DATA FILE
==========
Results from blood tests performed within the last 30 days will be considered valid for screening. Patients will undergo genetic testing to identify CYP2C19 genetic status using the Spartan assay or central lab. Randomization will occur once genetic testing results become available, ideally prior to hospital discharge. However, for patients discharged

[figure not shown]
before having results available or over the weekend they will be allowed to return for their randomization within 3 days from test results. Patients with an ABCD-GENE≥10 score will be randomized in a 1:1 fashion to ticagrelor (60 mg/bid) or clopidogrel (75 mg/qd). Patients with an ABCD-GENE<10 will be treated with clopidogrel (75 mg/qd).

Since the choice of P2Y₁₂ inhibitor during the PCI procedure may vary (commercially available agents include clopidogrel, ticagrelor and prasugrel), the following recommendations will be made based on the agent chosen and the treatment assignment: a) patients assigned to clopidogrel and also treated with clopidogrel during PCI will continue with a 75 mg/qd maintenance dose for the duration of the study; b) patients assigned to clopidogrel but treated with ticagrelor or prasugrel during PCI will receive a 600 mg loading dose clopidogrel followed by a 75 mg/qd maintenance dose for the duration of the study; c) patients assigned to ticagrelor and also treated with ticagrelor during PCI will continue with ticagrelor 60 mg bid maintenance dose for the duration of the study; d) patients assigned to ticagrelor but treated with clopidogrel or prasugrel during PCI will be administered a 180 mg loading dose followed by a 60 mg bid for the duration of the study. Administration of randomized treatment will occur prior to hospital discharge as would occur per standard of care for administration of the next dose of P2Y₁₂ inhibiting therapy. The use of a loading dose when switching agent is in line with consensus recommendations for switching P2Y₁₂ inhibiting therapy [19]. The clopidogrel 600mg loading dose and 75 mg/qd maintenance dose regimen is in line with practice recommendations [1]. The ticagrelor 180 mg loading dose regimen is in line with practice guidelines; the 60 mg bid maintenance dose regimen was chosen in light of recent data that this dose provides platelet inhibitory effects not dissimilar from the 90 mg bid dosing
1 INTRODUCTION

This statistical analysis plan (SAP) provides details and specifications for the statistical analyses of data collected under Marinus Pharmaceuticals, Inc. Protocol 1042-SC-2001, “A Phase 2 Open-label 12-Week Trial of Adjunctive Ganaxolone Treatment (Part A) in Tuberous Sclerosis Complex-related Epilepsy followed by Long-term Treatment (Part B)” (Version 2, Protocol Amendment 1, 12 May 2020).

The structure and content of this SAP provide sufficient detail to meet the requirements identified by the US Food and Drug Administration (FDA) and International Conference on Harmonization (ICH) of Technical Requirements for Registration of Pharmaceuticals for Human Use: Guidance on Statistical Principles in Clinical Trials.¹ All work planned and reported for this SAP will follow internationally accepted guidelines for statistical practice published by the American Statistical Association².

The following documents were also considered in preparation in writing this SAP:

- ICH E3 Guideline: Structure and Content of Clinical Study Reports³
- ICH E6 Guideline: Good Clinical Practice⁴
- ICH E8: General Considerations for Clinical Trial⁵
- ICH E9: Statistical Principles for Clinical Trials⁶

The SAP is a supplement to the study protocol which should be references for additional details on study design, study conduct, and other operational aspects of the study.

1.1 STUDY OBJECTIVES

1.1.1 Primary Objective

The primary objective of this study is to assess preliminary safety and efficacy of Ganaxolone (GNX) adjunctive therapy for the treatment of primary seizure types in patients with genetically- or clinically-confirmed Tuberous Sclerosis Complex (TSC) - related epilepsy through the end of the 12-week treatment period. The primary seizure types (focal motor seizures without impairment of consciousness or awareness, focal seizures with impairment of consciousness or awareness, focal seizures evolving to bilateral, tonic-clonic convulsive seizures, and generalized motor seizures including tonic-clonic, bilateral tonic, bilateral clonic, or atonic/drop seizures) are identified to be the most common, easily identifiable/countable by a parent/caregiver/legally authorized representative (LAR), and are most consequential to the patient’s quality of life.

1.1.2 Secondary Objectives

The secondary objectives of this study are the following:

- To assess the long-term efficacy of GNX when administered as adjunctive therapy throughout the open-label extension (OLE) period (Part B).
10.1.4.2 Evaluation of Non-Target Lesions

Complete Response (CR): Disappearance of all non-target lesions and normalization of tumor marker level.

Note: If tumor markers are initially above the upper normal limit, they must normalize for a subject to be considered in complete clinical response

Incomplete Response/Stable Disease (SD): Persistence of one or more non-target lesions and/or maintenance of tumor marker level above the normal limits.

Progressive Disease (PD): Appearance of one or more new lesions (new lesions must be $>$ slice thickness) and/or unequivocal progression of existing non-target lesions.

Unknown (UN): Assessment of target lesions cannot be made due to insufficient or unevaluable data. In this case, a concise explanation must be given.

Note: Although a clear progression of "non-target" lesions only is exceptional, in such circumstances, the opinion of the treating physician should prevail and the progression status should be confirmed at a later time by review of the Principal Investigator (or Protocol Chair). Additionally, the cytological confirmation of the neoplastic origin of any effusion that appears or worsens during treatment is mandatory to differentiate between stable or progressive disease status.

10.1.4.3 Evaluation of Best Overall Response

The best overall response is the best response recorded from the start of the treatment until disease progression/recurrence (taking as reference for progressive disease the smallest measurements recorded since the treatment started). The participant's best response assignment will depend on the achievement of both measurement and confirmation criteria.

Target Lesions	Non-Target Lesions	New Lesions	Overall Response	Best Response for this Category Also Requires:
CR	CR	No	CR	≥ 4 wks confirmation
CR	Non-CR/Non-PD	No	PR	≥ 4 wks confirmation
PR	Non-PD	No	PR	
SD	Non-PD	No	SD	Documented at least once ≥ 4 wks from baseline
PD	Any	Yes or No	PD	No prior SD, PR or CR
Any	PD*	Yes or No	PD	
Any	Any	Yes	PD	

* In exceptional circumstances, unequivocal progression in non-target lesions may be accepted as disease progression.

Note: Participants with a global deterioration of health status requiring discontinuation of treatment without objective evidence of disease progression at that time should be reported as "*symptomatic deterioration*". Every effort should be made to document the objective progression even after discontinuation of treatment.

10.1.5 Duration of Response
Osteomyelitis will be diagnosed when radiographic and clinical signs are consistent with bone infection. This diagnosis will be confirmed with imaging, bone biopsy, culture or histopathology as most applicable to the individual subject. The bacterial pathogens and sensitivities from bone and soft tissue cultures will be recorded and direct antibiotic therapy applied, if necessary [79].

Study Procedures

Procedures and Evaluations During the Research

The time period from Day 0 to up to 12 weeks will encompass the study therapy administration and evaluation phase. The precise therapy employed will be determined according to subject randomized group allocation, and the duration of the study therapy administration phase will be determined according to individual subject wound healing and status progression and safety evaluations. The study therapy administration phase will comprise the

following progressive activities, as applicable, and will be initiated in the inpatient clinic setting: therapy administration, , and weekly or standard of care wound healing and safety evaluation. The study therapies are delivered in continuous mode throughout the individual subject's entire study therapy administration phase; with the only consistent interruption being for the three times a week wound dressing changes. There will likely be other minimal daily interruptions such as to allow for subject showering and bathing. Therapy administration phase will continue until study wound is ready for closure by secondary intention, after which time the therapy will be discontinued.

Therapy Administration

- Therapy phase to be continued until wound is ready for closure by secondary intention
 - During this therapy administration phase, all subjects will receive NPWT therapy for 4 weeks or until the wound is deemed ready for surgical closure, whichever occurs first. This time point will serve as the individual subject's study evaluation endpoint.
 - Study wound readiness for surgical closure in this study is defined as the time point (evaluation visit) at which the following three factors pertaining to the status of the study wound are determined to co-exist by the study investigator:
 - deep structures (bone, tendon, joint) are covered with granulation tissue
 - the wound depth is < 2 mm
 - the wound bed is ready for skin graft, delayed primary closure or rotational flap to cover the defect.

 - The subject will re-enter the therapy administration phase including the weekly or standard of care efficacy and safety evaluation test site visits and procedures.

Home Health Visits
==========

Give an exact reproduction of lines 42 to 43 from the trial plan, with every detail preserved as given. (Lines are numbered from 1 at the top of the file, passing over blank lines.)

Procedures and Evaluations During the Research

The time period from Day 0 to up to 12 weeks will encompass the study therapy administration and evaluation phase. The precise therapy employed will be determined according to subject randomized group allocation, and the duration of the study therapy administration phase will be determined according to individual subject wound healing and status progression and safety evaluations. The study therapy administration phase will comprise the